Can we all agree on a few core nutrition concepts? The chronic diseases that are decimating health in Western societies are due, in part, to a shift to diets high in calories from processed foods and low in fruits, vegetables, and legumes? Does anyone have a problem with that statement other than Dr. Steven Gundry and his campaign of fear about the risks, including death, of eating beans and lentils improperly prepared as I have previously reviewed?
Therefore, I had a WTF moment (I apologize for the crude language but sometimes “Oh my gosh” just doesn’t do it) when I was reading new scientific reports and came across an analysis of plant diets by Zoe Harcombe, Ph.D. I was aware of Dr. Harcombe from her frequent postings although I was not overwhelmed by her academic output which appeared to be largely the same material published in several different journals. On January 27, 2018, Dr. Harcombe decided to take to task the Daily Mail and Michael Greger, MD for publishing a series of articles derived from his new cookbook associated with his smash hit book How Not To Die.
In her analysis, Dr. Harcombe reported data on an aspect of Dr. Greger’s writings, the Daily Dozen. Dr. Greger is well known for his commitment to review every English language article on nutrition yearly, nearly 20,000 citations, and creating online content at NutritionFacts.org. After the exhaustive research and reporting, Dr. Greger created the Daily Dozen checklist as a foundation for heatlh and nutrition. In his own words:
“As the list of foods I tried to fit into my daily diet grew, I made a checklist, and had it up on a little dry-erase board on the fridge, and we’d make a game out of ticking off the boxes. This evolved, into my Daily Dozen: the checklist of all the things I try to fit into my daily routine. By beans, I mean legumes, which also includes split peas, chickpeas, and lentils. You know, while eating a bowl of pea soup or dipping carrots into hummus may not seem like eating beans, it certainly counts. We should try to get three servings a day. A serving is defined as a quarter-cup of hummus or bean dip; a half-cup of cooked beans, split peas, lentils, tofu, or tempeh; or a full cup of fresh peas or sprouted lentils. Though peanuts are technically legumes, nutritionally, I’ve grouped them in the Nuts category, just as I would shunt green beans, snap peas, and string beans into the Other Vegetables category.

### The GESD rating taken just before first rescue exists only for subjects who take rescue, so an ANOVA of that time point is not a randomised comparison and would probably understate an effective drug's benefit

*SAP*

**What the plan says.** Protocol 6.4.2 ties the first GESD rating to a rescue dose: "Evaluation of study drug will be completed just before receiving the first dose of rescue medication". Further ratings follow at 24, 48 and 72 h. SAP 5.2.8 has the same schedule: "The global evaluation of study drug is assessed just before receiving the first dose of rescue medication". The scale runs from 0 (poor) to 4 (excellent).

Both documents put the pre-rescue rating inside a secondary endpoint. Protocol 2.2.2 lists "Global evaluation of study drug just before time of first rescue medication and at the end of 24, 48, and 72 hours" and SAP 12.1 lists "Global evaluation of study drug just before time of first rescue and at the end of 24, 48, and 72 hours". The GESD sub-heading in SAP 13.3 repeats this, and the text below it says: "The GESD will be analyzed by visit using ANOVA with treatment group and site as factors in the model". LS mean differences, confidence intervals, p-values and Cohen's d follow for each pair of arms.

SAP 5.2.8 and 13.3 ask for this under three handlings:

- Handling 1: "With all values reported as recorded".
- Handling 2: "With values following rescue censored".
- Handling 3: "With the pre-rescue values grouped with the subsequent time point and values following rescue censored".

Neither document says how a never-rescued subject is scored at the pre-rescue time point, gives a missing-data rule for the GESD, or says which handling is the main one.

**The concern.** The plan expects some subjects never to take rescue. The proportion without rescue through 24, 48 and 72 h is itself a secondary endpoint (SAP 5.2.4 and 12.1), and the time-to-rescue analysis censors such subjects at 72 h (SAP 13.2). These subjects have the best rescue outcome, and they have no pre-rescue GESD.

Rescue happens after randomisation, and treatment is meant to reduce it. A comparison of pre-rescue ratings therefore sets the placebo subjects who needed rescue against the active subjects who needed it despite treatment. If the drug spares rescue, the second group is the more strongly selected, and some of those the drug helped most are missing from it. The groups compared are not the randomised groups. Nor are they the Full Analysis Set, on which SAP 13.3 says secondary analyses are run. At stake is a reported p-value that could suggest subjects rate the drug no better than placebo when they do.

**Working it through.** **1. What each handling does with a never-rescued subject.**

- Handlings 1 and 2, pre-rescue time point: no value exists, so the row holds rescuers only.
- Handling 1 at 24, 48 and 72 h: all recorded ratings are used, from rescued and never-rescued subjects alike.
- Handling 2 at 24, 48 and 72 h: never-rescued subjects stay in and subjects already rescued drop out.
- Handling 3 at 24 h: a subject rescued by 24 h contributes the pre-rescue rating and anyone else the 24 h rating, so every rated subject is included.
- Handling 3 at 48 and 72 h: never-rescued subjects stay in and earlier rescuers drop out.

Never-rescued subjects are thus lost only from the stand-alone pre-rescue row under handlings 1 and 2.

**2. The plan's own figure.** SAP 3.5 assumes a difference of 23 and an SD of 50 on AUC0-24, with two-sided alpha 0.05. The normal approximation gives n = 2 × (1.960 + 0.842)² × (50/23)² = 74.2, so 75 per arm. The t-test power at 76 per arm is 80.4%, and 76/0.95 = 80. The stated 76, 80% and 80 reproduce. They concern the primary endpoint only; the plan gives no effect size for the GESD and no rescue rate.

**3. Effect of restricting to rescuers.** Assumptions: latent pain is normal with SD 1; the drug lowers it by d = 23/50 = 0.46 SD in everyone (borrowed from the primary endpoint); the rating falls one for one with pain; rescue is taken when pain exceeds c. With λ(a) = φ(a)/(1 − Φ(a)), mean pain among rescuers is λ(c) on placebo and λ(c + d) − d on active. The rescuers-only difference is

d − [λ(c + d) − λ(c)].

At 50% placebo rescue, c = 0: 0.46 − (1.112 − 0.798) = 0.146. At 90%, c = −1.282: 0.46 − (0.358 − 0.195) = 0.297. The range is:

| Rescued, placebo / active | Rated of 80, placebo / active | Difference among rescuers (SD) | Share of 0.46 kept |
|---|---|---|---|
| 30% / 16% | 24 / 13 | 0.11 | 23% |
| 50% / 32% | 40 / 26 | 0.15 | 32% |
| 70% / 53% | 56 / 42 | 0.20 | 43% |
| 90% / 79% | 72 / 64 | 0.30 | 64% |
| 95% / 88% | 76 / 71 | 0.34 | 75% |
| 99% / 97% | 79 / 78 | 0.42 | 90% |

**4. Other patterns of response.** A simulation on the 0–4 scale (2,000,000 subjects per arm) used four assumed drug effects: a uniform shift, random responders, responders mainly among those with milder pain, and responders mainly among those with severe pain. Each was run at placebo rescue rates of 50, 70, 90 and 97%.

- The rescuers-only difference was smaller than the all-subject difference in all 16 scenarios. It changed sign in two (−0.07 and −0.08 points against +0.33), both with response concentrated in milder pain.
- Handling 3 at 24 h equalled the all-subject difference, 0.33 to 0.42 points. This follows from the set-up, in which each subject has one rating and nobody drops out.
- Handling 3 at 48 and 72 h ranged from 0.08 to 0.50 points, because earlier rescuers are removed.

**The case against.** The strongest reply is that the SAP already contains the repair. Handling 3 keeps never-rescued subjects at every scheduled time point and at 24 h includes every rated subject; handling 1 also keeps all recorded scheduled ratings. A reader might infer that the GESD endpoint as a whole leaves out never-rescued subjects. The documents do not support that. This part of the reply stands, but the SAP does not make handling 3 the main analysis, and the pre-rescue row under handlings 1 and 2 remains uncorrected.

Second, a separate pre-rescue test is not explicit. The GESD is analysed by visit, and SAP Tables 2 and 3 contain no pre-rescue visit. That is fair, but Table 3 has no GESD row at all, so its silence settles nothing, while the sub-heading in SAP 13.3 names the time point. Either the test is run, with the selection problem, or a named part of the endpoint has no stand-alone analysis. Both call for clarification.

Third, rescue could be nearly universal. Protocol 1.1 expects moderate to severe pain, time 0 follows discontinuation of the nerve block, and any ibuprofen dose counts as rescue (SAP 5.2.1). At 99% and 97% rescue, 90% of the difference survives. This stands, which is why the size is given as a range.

A serving of berries is a half-cup fresh or frozen, or a quarter-cup of dried. While biologically speaking, avocados, bananas, and even watermelons are technically berries, I’m using the colloquial term for any small edible fruit, which is why I include kumquats and grapes — and raisins, as well as fruits that are typically thought of as berries, but actually technically aren’t, such as blackberries, cherries, mulberries, raspberries, and strawberries.
For other fruits, a serving is a medium-sized fruit, a cup of cut-up fruit, or a quarter-cup of dried fruit. Again, I’m using the colloquial rather than the botanical definition; so, I place tomatoes in the Other Vegetables group.
Common cruciferous vegetables include broccoli, cabbage, collards, and kale. I recommend at least one serving a day (typically a half-cup), and at least two additional servings of greens a day, cruciferous or otherwise. Serving sizes for other greens and vegetables are a cup for raw leafy vegetables, a half-cup for other raw or cooked non-leafy vegetables, and a quarter-cup for dried mushrooms.
Everyone should try to incorporate one tablespoon of ground flax seeds into their daily diet, in addition to a serving of nuts or other seeds. A quarter-cup of nuts is considered a serving, or two tablespoons of nut or seed butters, including peanut butter. (Chestnuts and coconuts, though, don’t nutritionally count as nuts.)
I also recommend one-quarter teaspoon a day of the spice turmeric, along with any other (salt-free) herbs and spices you may enjoy.
A serving of whole grains can be considered a half-cup of hot cereal, such as oatmeal, cooked whole grains, or so-called “pseudograins” like amaranth, buckwheat, and quinoa, or a half-cup of cooked pasta or corn kernels; a cup of ready-to-eat (cold) cereal; one tortilla or slice of bread; half a bagel or English muffin; or three cups of air-popped popcorn.